There's great news for people who think Smartwater will make them smart: The brand is now launching alkaline water and antioxidant water to make you, I don't know, want more water.
Americans are drinking a lot of bottled water these days — we took down 13.7 billion gallons of bottled water in 2017, and it surpassed soda as the top-selling beverage by volume — and Smartwater owner Coca-Cola wants to take advantage of this trend as soda becomes less popular. The obvious solution — make new kinds of water!
Smartwater, which hit over $1 billion in annual sales in 2015, is Coca-Cola's most profitable water brand and is now moving deeper into so-called enhanced waters, which are infused with anything from vitamins to oxygen and hydrogen. Smartwater's sales are up 3.4% year to date compared the same period in 2017.
"What is alkaline water?" you may ask, which is a fair and good question. In general, it's water with a higher pH level than neutral (neutral is 7), meaning it is less acidic. Smartwater Alkaline will have a pH of 9 or higher, and it will be "manufactured using a unique process that includes selective separation and removal of components of water," according to a Coca-Cola spokesperson.
As for Smartwater Antioxidant, the company adds selenium to the water.
Both alkaline and antioxidant Smartwater taste the same as regular Smartwater, and neither cost extra.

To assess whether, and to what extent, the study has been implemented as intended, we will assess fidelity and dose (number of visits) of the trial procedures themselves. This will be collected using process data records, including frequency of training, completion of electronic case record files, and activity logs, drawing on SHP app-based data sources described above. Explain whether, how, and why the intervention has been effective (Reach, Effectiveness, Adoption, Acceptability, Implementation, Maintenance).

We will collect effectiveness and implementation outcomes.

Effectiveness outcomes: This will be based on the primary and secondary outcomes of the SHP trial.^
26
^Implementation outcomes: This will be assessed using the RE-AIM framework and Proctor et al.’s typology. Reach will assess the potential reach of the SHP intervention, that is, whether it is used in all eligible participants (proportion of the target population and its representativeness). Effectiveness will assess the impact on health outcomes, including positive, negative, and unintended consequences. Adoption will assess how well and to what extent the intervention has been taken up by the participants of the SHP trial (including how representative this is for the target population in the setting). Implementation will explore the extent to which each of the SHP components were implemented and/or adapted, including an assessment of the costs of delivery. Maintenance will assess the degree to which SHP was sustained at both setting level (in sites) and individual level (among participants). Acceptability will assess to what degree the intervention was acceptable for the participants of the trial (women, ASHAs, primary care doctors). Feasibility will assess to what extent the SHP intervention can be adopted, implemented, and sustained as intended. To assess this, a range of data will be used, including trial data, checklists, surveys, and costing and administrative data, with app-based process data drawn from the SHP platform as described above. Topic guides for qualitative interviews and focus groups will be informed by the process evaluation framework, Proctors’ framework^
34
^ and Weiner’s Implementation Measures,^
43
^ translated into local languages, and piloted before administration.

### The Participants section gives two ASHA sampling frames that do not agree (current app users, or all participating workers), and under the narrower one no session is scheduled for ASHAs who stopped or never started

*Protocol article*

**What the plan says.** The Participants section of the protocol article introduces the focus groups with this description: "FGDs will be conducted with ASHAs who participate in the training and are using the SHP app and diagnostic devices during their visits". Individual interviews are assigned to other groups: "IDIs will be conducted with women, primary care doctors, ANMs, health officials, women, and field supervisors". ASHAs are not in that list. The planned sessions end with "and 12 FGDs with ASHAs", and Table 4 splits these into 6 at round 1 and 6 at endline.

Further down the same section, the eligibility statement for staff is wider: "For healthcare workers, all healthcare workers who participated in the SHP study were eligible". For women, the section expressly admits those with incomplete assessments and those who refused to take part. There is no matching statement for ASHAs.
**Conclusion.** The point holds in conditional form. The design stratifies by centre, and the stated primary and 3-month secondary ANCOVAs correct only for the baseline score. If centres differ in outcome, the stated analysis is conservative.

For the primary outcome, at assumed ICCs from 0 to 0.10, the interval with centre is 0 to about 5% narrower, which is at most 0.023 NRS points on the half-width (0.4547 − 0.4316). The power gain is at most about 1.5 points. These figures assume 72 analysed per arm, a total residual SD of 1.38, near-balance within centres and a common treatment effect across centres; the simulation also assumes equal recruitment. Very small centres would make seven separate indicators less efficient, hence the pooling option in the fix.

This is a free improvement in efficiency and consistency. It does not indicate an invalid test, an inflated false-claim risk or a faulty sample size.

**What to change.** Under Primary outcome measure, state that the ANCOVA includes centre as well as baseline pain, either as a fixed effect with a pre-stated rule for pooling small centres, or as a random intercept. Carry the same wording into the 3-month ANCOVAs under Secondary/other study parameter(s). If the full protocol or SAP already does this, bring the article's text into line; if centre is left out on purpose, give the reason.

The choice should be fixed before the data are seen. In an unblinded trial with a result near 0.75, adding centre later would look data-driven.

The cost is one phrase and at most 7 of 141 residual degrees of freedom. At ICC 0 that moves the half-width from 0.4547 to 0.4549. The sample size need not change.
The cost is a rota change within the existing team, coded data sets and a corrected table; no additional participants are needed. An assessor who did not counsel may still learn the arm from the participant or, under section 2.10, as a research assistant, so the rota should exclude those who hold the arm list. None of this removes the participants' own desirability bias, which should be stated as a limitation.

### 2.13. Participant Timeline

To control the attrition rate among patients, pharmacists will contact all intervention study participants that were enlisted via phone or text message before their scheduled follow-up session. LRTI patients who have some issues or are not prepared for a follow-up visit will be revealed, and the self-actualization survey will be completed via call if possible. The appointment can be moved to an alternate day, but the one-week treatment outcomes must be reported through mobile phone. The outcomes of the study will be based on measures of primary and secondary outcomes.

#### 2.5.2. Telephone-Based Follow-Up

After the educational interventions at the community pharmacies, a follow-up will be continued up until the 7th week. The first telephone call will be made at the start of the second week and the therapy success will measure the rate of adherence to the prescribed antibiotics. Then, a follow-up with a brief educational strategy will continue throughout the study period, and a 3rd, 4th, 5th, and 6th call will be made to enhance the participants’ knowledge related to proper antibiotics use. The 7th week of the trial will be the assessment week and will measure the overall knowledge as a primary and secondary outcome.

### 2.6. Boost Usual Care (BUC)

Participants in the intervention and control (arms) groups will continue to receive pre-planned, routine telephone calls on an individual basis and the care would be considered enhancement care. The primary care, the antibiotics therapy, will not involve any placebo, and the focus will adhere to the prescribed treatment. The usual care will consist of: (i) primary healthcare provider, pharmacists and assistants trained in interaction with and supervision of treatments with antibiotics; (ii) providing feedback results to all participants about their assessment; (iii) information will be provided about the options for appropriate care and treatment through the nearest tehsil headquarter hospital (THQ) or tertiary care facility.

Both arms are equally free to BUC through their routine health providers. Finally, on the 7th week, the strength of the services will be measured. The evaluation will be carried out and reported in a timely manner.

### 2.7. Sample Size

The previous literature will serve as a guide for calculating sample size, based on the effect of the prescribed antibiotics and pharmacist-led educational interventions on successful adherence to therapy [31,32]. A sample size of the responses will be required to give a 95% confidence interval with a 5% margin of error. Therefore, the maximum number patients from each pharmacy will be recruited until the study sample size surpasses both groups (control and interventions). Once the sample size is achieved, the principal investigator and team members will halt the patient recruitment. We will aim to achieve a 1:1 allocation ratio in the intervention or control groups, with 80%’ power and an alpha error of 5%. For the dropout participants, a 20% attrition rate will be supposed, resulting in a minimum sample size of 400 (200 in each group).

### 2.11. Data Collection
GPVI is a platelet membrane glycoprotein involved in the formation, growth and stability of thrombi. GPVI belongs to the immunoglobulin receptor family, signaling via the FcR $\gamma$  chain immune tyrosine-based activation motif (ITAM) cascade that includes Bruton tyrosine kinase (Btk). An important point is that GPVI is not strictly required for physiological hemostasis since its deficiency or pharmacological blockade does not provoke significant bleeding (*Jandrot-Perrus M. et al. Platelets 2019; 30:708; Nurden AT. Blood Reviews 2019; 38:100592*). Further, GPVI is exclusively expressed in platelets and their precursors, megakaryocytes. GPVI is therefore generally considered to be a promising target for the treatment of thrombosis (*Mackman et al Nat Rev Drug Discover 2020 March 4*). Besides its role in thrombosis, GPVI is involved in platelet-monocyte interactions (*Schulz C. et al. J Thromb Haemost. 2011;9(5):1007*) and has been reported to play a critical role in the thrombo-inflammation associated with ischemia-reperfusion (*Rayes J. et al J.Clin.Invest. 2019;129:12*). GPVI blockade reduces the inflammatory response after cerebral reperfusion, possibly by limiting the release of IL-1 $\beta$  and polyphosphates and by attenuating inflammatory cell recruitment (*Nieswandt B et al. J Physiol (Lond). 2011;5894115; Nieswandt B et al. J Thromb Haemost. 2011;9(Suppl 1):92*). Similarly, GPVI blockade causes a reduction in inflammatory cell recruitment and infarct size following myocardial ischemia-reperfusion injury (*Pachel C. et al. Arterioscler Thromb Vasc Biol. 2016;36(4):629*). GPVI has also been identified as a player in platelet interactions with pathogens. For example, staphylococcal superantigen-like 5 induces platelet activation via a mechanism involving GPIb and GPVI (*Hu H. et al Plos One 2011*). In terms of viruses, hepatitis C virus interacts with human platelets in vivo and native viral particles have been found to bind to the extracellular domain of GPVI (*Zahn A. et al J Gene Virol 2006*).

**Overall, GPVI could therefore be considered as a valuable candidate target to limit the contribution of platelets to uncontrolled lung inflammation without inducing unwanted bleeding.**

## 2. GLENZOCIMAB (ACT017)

Now, you may also be wondering "Why anyone would want alkalinized water or water with antioxidants?" — which is also a fair and good question. The answer, of course, is perceived health benefits — some claim alkaline water has anti-aging effects and antioxidants that are known to prevent cell damage caused by free radicals.
To what extent people should expect any sort of health benefit from drinking enhanced waters is another story. Dietitian Cynthia Sass told BuzzFeed News, "Alkaline water is popular, but there is very limited research on its potential benefits." One recent study about alkaline water and cancer incidence and treatment concluded that "there is almost no actual research to either support or disprove" alkaline water promotion.
As far as antioxidants, Sass recommends "getting them from whole, fresh foods, rather than isolated antioxidants added to water. Antioxidants tend to work best in synergy with the other nutrients and antioxidants found in whole foods."
Not that Smartwater will be making any particular health claims itself. Such marketing would attract the attention of regulators such as the Food and Drug Administration, which have careful rules about making health claims.
Instead, Coca-Cola is broadly promoting Smartwater Alkaline "for daily fitness" and the antioxidant version "for daily well-being," which are mostly true and also fairly meaningless things to claim. Still, it'll probably come in handy if you're thirsty.